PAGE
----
Charlie Louvin 1927-2011 R.I.P.

 

Country music legend
was one-half of The Louvin Brothers.

 

By Fred Mills

 

Charlie Louvin – Charlie Elzer Loudermilk, Country Music
Hall of Famer and one-half of The Louvin Brothers – has died today (Jan. 26) at the age of 83,
at his home in Wartrace, Tenn. According to news reports he had been
battling pancreatic cancer for some time; despite having surgery for the
disease last July, an expected recovery did not occur and he subsequently tried
alternative treatment methods. There was also a benefit and auction held in Tennessee for Louvin in
October.

 

Louvin and his brother Ira, of course, were hugely
influential in the country music world as The Louvin Brothers, their tight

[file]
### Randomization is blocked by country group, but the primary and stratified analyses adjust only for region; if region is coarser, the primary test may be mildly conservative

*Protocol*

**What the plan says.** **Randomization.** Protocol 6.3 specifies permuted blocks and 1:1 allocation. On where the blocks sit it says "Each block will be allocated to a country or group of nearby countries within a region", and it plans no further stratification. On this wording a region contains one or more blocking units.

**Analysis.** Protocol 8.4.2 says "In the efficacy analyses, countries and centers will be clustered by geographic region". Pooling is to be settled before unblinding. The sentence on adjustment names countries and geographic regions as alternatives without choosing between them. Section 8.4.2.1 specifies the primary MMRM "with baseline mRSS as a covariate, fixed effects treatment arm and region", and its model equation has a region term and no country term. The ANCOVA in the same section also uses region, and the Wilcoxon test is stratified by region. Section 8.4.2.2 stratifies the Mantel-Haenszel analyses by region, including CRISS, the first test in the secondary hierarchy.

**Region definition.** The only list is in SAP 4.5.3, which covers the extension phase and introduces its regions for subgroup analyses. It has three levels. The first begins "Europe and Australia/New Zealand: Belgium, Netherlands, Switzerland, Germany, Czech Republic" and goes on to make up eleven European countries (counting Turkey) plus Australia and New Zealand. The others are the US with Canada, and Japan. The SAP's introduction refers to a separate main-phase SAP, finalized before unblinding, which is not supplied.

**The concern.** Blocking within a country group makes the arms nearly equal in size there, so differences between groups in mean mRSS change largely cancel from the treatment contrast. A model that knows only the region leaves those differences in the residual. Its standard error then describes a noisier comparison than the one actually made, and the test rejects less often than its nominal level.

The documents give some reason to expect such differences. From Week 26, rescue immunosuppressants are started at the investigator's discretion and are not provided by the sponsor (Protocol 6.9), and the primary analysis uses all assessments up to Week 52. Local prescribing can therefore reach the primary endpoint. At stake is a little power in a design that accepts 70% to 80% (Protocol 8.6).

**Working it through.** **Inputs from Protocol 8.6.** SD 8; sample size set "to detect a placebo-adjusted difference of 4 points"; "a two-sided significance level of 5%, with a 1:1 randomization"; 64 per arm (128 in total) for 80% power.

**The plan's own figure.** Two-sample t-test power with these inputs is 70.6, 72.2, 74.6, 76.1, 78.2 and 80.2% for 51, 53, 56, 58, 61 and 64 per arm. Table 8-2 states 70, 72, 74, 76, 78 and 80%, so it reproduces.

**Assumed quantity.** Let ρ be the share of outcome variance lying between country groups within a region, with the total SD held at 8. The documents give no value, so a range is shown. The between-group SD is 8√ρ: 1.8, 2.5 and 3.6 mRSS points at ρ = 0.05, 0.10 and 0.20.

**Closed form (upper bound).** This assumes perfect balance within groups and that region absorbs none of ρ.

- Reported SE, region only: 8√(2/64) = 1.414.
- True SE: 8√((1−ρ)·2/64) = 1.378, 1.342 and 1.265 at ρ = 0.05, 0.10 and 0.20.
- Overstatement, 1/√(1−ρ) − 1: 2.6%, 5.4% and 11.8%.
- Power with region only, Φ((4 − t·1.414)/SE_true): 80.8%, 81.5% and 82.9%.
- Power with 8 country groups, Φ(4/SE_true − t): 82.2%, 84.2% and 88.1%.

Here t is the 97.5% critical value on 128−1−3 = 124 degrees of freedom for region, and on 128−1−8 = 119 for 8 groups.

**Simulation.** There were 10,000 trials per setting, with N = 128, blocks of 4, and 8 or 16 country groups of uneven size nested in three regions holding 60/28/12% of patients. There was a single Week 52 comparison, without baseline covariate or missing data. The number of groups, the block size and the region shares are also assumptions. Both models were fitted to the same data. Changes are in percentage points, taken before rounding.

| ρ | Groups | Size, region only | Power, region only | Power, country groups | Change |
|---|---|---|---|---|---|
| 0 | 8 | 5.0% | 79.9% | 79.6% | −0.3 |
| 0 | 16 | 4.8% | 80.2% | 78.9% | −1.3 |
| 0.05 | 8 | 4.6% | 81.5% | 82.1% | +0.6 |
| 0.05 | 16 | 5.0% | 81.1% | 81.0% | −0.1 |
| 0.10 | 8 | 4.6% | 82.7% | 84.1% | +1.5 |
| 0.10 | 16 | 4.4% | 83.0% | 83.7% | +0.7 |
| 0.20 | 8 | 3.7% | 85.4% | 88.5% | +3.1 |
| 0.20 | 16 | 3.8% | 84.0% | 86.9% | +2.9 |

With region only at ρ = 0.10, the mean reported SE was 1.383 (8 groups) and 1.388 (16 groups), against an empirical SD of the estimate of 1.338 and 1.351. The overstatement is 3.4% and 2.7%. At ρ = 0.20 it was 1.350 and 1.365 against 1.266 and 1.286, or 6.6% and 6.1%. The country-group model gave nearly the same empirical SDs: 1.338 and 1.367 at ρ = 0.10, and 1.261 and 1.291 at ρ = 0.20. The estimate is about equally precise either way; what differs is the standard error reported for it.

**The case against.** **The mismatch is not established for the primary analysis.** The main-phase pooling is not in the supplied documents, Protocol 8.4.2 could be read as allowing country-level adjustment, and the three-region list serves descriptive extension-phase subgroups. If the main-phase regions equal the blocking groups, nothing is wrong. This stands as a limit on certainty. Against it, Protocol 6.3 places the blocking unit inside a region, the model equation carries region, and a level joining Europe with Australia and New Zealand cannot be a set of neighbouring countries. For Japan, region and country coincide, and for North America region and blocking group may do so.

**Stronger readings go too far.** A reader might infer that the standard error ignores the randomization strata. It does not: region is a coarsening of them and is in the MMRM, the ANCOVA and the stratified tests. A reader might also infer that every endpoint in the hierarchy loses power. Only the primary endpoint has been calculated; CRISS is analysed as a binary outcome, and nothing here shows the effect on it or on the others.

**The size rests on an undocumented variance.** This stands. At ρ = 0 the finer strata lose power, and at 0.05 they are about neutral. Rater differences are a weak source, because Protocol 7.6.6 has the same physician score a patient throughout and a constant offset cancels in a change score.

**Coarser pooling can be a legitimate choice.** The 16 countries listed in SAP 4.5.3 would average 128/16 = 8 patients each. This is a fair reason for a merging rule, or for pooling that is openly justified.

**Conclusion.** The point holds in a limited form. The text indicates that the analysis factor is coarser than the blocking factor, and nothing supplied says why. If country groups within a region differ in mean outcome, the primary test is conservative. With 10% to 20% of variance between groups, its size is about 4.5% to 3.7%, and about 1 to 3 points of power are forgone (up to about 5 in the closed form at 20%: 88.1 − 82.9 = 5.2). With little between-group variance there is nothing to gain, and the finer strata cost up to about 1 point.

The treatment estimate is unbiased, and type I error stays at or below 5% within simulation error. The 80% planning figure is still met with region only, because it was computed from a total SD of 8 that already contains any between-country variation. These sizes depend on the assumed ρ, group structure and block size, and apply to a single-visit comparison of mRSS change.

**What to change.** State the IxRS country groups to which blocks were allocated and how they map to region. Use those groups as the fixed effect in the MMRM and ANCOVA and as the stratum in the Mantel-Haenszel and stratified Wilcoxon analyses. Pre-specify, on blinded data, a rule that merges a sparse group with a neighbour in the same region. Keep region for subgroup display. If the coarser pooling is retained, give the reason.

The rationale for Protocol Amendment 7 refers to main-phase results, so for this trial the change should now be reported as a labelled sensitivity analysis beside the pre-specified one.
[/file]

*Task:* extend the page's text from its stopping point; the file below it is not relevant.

vocal harmonies making for a distinct signature. Frequent performers at the
Grand Ol’ Opry, their hits included “I Don’t Believe You’ve Met My Baby” and “The
Christian Life.” They broke up in 1963 and Ira died in a car accident in 1965.
Charlie continued as a solo star, and starting in 2007 experienced a
late-career revival with several albums on the Tompkins Square label, notably the
self-titled Charlie Louvin featuring collaborations
with younger artists such as Elvis Costello, Jeff Tweedy, Mac McCaughan and
Clem Snide.

 

His most recent album was released in November, The Battle Rages On, and he continued to
tour right up until the time of his death. In concert he was charismatic though
at times idiosyncratic – his comments both on- and offstage about women, race
relations and contemporary culture could sometimes be charitably described as “unfiltered”
– but his musical and vocal gifts remained undiminished by time. He will be
missed.

 

 

 

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